But outside of our industry, this isn’t really seen as news. There’s a preference in the consumer press for stories about unpaid claims and the unfairness of it all. But hopefully, greater transparency and more education will help us to pay more claims. In this article I’ll provide a bit more insight into claims and why some don’t get paid.
There are two main reasons life cover claims aren’t paid: a policy exclusion and misrepresentation.
Although volumes are small, the most common exclusion to be invoked on a life cover claim is because of suicide. Understandably almost all providers have an exclusion for suicide within their policy – in the case of Royal London we won’t pay out a life cover claim if the life assured commits suicide within 12 months of the start date of the plan.
Tragically suicide is the leading cause of death for men and woman under the age of 35 in the UK*, and the COVID-19 pandemic, and all of its consequences, is likely to place even greater strain on the mental health of the population. The importance of good mental health and the understanding of mental health conditions has improved over recent years but highlighting this exclusion to your clients may open up an important conversation with them and the reason why they want to take out this cover.
When it comes to life cover claims that are rejected due to misrepresentation, the information not disclosed needs to be pretty severe. We’re not talking about a slight discrepancy in height or weight, or a typically minor condition like asthma or irritable bowel syndrome. The information usually needs to be so significant that, had it been disclosed, cover would not have been offered.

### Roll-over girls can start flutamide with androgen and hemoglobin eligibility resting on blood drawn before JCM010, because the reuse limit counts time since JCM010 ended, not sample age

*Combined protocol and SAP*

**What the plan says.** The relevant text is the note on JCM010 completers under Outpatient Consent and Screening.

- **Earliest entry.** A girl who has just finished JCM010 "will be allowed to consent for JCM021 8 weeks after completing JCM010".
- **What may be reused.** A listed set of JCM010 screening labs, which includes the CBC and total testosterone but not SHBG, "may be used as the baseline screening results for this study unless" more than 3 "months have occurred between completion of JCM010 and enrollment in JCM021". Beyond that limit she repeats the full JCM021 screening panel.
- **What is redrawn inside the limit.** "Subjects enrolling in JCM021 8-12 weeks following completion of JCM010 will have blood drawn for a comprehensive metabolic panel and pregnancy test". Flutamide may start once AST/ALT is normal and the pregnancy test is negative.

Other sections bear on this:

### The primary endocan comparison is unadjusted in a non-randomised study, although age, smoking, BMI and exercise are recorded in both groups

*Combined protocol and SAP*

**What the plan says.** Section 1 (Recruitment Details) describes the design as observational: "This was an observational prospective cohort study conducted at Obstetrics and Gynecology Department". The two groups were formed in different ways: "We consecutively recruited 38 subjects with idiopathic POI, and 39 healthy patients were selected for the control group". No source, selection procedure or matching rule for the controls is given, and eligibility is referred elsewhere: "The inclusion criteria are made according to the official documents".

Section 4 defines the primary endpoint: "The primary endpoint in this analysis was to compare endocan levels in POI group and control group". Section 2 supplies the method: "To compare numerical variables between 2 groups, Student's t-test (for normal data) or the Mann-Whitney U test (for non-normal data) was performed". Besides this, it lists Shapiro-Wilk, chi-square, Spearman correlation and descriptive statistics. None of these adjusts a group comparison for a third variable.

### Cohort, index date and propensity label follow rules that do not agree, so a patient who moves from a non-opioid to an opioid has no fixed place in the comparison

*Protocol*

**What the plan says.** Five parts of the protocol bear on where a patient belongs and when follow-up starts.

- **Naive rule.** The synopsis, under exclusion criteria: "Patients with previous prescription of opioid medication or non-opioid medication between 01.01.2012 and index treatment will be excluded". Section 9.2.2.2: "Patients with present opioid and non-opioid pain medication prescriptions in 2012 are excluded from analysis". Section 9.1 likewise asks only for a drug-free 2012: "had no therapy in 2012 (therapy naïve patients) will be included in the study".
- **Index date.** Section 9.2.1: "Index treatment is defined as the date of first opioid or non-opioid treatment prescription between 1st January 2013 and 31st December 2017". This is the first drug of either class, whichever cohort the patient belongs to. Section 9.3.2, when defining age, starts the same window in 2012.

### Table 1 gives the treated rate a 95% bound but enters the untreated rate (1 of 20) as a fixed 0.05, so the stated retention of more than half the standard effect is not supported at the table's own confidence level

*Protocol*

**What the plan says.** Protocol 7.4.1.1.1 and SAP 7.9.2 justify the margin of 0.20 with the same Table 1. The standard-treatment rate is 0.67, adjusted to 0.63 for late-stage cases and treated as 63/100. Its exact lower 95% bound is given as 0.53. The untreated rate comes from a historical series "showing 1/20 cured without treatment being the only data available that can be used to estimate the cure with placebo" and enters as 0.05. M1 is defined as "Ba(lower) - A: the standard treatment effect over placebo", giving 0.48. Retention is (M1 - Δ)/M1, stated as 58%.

For example, in 2019 we unfortunately had to decline a claim for a 48-year-old female who submitted a clean application in 2018. Sadly, she passed away a year later due to a heart attack. During the claims assessment it became apparent the customer was much heavier than she’d told us when she applied and hadn’t told us that she’d had poorly-controlled diabetes since age 32. Had all this information been declared on the application form, we wouldn’t have been able to offer cover.
This shows how you can help by ensuring that all medical questions are fully asked and answered will help to avoid any nasty surprises for the client’s family, should they need to claim. Better to discuss it at the start where it can be evaluated, rather than at the end when it’s too late.